What is CSST Grounding?
Corrugated stainless steel tubing (CSST) is generally recognized as a yellow, flexible gas line installed to gas fireplaces, gas stoves, and gas dryers. CSST has been installed in most homes with natural gas or propane service since the 1990s.
Early on, installers, city, and county building officials did not take seriously the need to properly bond the piping to the electrical system per the manufacturer's instructions. The results of this ignorance have been devastating.
Homes built after 2008 will most likely will not be a problem for your buyers and sellers. CSST is safe when properly grounded.
Why Do I Care?
Near-by and direct lightning strikes can, and do hit the gas line system, energizing the CSST piping. When this happens (and it does) the electricity wants to get to the ground as soon as possible. Think of this like the breeze you feel when you open your door on a cold day to a warm home. The temperature naturally wants to equalize flowing from hot to cold (or the 2nd law of thermodynamics for you geeks out there).
Since the electrical charge wants to stabilize so badly, it aggressively seeks a place to go, and if needed will jump to the nearest conductive surface. When this happens, it can create a small pinhole in the thin metal of the CSST creating a spark which effectively creates a disastrous blow torch in your home.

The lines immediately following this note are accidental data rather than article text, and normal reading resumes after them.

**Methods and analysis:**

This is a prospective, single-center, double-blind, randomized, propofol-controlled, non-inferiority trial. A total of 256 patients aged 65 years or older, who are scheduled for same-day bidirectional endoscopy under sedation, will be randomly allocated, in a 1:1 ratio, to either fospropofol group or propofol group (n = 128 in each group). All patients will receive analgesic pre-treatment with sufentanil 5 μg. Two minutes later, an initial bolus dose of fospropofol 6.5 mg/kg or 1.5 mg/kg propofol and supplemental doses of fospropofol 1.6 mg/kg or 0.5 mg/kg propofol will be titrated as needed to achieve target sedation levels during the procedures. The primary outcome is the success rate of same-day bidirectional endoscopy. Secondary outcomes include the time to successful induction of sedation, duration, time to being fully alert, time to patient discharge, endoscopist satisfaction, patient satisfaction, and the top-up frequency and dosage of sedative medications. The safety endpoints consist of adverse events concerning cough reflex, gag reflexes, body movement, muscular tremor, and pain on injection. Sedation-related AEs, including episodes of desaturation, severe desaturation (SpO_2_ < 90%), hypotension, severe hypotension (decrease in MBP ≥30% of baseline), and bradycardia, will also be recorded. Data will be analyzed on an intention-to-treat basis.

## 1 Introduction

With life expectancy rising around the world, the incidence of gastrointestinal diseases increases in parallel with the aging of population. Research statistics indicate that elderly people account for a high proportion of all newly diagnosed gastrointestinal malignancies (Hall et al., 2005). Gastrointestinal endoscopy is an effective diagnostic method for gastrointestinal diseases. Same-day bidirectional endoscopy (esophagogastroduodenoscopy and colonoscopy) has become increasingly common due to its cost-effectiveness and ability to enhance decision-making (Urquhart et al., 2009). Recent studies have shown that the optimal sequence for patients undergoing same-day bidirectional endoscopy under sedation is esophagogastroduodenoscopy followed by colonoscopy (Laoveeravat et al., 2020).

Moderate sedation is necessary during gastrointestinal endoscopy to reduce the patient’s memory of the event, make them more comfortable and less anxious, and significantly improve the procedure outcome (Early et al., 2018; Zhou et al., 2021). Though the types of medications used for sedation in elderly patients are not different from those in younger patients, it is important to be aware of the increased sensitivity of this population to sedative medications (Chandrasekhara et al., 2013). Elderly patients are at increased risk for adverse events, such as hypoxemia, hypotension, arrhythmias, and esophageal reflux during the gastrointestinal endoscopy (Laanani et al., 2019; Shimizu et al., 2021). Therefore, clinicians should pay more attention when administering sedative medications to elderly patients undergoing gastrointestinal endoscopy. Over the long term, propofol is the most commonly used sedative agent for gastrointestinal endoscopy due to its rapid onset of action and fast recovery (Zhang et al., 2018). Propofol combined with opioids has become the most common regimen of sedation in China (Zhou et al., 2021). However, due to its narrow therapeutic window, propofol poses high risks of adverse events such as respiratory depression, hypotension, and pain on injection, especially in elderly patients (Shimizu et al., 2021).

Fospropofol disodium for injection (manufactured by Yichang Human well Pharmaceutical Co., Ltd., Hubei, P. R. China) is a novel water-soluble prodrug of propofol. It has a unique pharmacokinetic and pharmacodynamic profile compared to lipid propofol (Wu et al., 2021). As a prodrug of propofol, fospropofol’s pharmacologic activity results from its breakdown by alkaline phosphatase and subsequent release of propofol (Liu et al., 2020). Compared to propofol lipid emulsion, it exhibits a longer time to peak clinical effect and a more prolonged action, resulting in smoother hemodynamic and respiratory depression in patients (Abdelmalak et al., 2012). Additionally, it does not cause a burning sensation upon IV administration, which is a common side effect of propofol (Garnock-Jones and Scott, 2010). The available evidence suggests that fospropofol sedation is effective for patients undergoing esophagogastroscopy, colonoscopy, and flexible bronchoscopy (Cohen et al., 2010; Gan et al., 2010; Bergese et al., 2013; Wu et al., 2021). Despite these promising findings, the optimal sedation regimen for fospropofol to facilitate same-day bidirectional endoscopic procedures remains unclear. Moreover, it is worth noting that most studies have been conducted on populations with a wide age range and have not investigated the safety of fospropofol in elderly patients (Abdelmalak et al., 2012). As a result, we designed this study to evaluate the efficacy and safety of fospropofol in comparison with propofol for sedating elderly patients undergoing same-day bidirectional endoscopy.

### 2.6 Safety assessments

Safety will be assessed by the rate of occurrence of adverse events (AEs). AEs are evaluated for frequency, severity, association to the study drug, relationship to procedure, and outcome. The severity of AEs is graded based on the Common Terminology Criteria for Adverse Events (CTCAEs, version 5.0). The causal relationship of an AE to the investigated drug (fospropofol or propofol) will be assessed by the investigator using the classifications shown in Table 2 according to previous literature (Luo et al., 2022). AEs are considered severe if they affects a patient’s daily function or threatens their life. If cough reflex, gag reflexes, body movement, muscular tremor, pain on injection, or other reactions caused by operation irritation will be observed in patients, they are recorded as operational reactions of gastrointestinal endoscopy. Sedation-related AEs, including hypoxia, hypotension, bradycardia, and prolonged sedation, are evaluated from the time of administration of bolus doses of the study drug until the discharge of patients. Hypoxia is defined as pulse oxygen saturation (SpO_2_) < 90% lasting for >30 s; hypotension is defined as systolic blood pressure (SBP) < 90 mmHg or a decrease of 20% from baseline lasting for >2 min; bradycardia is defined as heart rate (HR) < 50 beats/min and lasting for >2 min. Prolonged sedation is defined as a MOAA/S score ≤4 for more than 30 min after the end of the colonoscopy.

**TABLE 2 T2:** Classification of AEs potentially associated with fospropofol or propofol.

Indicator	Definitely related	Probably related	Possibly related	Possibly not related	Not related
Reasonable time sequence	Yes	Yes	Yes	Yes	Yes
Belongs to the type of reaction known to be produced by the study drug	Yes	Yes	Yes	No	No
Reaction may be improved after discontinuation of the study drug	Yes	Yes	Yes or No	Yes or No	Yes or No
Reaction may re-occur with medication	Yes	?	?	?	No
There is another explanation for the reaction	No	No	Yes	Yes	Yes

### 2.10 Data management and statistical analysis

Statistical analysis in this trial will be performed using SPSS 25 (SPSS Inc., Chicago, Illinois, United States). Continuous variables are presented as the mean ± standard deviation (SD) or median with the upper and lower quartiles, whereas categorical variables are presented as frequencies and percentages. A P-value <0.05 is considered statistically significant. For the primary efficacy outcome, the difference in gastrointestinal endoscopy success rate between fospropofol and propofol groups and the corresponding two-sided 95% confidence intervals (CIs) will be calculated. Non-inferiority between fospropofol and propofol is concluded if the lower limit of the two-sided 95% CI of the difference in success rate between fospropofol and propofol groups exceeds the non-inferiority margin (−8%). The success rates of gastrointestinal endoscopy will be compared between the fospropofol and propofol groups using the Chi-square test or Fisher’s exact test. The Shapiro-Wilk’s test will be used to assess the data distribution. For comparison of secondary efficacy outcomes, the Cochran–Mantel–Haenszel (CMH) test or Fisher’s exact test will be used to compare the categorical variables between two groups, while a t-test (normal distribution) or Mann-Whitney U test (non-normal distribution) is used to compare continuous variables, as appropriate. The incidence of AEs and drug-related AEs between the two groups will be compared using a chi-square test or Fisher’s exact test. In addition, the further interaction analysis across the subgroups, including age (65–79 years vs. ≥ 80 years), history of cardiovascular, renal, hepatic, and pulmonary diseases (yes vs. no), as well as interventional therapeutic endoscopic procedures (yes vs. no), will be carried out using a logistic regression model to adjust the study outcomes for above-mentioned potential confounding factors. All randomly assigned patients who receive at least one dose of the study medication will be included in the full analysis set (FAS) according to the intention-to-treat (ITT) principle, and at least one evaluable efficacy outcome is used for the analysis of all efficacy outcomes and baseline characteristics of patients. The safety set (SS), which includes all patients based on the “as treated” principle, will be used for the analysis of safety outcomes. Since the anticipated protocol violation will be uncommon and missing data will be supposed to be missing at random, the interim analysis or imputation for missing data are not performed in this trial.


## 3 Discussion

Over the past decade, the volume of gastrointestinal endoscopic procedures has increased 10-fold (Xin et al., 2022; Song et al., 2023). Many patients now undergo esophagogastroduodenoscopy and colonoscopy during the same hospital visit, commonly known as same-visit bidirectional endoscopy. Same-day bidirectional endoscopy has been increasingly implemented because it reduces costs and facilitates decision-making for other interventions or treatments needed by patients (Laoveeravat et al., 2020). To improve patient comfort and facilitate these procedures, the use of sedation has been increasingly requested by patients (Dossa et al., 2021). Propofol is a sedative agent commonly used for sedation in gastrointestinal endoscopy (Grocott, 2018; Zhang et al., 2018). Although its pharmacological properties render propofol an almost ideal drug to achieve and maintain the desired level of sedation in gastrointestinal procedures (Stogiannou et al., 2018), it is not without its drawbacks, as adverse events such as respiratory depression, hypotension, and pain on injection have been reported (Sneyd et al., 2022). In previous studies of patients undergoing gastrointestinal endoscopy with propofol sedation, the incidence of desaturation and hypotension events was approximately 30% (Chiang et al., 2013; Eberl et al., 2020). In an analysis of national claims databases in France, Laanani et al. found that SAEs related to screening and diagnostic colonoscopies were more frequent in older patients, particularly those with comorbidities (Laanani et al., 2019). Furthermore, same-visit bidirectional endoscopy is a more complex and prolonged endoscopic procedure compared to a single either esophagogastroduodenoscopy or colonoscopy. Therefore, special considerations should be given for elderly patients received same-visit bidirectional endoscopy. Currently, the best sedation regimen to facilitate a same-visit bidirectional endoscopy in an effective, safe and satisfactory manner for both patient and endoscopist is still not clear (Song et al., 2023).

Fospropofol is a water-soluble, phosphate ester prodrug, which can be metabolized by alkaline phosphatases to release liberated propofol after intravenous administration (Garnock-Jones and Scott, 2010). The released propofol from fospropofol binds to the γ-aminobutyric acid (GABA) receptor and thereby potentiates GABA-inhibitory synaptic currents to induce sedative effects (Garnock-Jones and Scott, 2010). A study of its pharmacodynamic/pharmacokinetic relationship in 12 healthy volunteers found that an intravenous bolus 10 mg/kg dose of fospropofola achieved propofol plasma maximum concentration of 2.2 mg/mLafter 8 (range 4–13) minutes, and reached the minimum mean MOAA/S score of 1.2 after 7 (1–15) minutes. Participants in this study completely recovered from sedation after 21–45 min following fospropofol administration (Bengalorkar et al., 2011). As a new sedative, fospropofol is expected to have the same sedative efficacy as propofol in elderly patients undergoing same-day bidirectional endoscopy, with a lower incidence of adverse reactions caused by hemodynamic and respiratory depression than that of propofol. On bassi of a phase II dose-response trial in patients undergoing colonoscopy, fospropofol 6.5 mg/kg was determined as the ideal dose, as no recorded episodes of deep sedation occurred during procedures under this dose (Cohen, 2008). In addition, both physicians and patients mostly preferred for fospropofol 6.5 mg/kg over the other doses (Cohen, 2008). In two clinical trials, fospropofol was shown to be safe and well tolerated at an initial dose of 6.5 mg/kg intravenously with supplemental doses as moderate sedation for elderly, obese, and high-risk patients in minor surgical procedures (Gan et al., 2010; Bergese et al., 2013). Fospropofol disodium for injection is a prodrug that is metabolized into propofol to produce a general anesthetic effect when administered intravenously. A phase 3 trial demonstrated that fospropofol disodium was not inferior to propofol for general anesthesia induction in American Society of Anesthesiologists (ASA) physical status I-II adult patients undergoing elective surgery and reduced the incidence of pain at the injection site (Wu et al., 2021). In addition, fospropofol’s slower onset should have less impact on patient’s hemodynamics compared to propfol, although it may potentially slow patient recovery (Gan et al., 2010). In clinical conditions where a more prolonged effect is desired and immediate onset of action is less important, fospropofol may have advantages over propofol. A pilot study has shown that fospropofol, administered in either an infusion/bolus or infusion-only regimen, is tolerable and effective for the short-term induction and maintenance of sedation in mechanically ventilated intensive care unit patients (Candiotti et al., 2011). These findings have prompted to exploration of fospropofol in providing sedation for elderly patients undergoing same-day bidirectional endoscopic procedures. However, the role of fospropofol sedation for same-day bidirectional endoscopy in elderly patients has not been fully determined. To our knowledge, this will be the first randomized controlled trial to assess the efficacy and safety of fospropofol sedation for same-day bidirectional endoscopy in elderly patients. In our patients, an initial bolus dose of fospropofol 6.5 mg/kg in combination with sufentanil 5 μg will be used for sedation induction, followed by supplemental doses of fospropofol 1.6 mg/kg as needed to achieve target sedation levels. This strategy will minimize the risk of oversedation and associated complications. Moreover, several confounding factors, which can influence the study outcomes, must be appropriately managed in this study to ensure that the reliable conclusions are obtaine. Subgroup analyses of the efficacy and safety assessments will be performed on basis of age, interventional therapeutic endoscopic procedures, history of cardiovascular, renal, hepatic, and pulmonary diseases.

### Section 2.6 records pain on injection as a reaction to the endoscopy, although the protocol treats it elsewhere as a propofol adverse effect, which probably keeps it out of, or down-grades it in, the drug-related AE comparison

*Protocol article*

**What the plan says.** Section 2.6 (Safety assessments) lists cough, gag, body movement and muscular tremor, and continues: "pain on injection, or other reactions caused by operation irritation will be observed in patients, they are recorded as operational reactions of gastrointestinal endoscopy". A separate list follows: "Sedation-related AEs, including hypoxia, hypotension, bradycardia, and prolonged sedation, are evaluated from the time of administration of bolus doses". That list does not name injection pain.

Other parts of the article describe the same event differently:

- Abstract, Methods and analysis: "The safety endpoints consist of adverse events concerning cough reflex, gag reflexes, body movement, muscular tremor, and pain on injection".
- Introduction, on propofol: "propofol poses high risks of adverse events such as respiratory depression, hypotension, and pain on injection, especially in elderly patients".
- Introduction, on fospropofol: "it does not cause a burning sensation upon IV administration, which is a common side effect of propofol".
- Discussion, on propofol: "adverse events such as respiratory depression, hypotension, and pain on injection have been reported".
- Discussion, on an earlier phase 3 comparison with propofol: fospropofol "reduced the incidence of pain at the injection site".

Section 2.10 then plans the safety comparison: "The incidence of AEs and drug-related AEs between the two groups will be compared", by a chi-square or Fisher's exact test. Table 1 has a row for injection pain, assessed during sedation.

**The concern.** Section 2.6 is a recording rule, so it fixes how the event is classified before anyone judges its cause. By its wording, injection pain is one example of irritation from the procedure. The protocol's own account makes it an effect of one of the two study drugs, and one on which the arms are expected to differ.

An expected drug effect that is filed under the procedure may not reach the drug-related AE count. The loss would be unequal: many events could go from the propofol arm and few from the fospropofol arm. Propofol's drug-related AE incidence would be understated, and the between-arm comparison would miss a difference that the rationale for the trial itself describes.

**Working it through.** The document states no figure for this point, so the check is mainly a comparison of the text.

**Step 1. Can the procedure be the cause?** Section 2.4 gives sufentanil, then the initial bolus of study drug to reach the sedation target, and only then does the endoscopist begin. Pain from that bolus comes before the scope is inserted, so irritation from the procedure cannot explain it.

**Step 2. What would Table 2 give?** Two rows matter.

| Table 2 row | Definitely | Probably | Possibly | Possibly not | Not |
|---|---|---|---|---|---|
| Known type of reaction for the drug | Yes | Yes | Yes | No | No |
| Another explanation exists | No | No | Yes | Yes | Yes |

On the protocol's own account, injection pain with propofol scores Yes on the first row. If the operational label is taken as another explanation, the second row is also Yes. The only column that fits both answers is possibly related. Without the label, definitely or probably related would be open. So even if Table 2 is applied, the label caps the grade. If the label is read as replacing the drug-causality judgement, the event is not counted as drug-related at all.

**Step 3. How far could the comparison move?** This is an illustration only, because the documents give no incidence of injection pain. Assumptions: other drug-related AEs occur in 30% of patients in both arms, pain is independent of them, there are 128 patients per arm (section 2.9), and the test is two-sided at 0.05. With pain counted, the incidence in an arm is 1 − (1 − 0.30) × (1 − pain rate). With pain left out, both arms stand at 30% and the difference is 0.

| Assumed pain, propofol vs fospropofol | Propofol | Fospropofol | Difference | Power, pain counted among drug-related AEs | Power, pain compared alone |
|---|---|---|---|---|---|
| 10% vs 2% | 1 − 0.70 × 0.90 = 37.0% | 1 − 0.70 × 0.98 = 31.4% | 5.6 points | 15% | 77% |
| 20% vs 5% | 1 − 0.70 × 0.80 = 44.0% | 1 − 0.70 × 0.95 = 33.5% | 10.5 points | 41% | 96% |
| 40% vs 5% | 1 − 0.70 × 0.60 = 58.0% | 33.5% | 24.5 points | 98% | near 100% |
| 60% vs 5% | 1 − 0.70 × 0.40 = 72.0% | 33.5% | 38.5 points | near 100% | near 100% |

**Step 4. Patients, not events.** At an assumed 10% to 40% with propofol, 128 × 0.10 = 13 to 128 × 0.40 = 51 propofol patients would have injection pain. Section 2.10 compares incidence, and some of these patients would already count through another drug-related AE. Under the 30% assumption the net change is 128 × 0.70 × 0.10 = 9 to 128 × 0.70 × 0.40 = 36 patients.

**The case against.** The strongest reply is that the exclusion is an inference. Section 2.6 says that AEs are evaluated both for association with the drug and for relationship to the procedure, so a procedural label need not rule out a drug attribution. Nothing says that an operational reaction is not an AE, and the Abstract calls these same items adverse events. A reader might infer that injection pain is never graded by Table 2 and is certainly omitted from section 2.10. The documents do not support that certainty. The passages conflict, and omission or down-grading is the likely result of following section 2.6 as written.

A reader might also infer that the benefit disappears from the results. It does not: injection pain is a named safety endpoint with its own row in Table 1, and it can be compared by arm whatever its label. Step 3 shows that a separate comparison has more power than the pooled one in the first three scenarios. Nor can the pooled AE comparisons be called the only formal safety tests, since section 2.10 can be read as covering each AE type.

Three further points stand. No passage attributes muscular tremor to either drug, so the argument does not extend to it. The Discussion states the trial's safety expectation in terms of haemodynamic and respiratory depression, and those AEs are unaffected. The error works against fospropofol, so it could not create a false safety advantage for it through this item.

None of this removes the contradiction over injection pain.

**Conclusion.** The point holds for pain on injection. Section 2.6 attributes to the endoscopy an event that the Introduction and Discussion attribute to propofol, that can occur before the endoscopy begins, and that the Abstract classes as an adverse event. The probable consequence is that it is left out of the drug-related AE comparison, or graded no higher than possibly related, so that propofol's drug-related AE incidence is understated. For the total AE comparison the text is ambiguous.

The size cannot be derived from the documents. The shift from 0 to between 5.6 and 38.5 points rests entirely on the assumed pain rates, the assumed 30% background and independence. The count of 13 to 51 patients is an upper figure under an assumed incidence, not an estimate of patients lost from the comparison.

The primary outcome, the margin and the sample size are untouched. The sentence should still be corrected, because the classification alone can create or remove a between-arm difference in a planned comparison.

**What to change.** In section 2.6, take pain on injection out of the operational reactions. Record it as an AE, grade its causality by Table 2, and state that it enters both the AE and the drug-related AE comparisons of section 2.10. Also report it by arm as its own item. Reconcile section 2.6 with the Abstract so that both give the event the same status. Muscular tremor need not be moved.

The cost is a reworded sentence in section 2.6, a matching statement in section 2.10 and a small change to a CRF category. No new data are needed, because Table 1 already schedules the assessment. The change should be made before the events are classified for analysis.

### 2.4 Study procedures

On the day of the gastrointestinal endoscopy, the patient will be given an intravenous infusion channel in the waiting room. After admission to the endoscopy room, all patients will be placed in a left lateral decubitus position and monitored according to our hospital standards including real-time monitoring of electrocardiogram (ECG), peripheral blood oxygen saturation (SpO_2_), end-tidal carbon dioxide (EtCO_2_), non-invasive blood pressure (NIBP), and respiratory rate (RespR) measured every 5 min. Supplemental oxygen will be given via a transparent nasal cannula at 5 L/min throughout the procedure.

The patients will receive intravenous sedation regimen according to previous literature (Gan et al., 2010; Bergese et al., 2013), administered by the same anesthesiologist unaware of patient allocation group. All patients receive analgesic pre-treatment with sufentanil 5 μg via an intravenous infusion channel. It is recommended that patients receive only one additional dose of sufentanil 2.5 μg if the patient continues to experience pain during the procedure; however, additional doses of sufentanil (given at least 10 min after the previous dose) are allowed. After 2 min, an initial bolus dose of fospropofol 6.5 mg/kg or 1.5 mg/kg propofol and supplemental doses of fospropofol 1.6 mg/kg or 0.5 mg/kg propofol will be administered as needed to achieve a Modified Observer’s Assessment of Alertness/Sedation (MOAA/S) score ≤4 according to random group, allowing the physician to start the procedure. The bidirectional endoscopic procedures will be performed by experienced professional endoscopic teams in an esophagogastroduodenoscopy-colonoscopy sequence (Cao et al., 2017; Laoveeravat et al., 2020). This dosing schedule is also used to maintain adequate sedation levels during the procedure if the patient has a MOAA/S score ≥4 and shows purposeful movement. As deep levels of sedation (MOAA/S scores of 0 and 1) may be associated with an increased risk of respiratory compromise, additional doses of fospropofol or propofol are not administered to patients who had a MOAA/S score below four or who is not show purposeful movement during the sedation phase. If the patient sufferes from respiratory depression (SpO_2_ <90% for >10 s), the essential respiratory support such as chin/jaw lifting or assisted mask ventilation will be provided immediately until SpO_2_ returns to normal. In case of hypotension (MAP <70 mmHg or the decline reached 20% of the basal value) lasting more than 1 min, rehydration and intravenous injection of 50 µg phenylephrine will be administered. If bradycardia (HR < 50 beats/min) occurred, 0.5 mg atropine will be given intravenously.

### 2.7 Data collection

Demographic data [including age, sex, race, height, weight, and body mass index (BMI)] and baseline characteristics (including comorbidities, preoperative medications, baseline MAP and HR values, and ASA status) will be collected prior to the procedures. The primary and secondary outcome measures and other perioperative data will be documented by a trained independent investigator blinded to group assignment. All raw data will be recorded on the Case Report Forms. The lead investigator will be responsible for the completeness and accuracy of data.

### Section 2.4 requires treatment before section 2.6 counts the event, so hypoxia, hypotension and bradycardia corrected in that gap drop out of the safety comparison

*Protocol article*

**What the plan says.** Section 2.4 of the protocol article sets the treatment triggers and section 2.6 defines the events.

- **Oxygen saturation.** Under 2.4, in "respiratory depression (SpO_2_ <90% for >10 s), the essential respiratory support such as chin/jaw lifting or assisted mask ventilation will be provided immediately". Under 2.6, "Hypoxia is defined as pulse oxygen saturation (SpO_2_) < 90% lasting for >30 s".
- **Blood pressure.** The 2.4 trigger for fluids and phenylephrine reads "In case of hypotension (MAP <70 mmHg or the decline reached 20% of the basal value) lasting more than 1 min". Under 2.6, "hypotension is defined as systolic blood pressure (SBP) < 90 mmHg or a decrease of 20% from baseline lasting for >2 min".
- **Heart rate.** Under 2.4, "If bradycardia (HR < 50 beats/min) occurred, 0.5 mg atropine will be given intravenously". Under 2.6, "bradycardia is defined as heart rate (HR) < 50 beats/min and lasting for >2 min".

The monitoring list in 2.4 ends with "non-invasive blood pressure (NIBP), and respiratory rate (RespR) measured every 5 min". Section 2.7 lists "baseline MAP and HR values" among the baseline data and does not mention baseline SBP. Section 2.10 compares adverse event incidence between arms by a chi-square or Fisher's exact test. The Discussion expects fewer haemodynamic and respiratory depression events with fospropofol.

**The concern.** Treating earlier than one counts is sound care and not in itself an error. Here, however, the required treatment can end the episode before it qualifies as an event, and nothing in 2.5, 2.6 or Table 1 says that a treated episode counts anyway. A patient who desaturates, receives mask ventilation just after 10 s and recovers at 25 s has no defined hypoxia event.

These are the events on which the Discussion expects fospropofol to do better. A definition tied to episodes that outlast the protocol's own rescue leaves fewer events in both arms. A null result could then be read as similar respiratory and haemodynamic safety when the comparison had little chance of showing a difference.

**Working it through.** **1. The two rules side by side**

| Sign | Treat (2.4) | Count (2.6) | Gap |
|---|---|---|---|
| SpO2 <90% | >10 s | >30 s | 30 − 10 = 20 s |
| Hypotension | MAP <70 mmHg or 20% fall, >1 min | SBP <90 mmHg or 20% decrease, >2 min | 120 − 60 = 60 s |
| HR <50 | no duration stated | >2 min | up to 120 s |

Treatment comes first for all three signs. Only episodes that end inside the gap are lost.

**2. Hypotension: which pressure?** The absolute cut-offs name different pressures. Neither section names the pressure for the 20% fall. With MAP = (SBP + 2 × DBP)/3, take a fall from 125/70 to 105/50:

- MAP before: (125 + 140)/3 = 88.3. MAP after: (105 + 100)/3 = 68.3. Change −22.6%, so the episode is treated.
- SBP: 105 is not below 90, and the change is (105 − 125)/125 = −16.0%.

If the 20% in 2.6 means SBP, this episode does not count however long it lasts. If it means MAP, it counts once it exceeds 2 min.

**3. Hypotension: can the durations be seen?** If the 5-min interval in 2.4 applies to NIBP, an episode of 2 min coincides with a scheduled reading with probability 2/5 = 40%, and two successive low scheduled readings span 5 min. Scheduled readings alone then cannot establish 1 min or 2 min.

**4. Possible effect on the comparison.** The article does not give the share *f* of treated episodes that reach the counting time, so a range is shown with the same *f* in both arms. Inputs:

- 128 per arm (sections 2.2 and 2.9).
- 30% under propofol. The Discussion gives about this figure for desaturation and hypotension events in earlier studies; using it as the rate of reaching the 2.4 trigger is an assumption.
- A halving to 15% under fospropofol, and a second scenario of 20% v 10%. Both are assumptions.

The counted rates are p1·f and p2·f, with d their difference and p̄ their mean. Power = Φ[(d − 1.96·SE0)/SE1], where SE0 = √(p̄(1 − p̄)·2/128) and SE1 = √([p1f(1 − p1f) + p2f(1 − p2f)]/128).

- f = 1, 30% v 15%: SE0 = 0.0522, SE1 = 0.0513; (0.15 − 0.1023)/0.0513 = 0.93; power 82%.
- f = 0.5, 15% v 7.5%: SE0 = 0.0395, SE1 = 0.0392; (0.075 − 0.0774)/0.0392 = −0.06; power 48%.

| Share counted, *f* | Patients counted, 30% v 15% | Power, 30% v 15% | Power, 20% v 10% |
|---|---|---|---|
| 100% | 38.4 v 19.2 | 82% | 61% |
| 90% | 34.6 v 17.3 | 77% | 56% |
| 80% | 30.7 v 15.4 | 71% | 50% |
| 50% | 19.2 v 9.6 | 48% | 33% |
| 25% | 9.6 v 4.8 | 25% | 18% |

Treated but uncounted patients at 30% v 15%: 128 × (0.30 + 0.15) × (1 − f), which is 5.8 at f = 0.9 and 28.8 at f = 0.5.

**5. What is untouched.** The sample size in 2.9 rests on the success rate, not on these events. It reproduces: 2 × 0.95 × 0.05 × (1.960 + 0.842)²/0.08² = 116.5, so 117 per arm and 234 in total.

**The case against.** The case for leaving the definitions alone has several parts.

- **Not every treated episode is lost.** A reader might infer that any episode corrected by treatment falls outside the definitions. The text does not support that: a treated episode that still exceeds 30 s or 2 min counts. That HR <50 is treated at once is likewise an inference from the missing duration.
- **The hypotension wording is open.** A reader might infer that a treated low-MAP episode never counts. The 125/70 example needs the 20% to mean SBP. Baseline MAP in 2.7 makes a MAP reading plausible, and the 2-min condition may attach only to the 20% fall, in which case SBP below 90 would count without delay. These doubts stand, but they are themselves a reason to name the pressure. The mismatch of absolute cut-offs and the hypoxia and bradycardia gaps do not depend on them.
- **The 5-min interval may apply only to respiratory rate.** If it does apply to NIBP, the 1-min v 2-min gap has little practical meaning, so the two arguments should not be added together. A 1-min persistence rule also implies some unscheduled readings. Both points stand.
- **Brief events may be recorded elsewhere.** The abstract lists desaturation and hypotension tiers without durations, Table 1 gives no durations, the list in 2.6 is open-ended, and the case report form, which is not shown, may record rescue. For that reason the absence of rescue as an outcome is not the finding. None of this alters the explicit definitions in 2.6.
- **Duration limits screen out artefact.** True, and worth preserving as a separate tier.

What Should I Do?
If you are unsure if your CSST gas piping is grounded, you should call a licensed electrician and request an inspection. If you know you need to have your CSST grounded, be sure a licensed electrician performs the work. An incorrectly grounded system is just as dangerous as an ungrounded system!
How Much Does It Cost?
As with most electrical repairs the cost can vary significantly based on many factors, but a good rule of thumb would be between $150 - $500 for most single-family homes in Central Iowa.
A few factors to help you determine the cost:
- Least expensive situation: The gas meter and the home's ground rods (most likely located near the electrical meter) are on the same side of the home.
- Most expensive situation: Gas meter and ground rods on opposite sides of a multifamily home.
- Whatever the cost, it will be far less than the cost of losing your home and all of the memories you have inside!
- Don't risk it!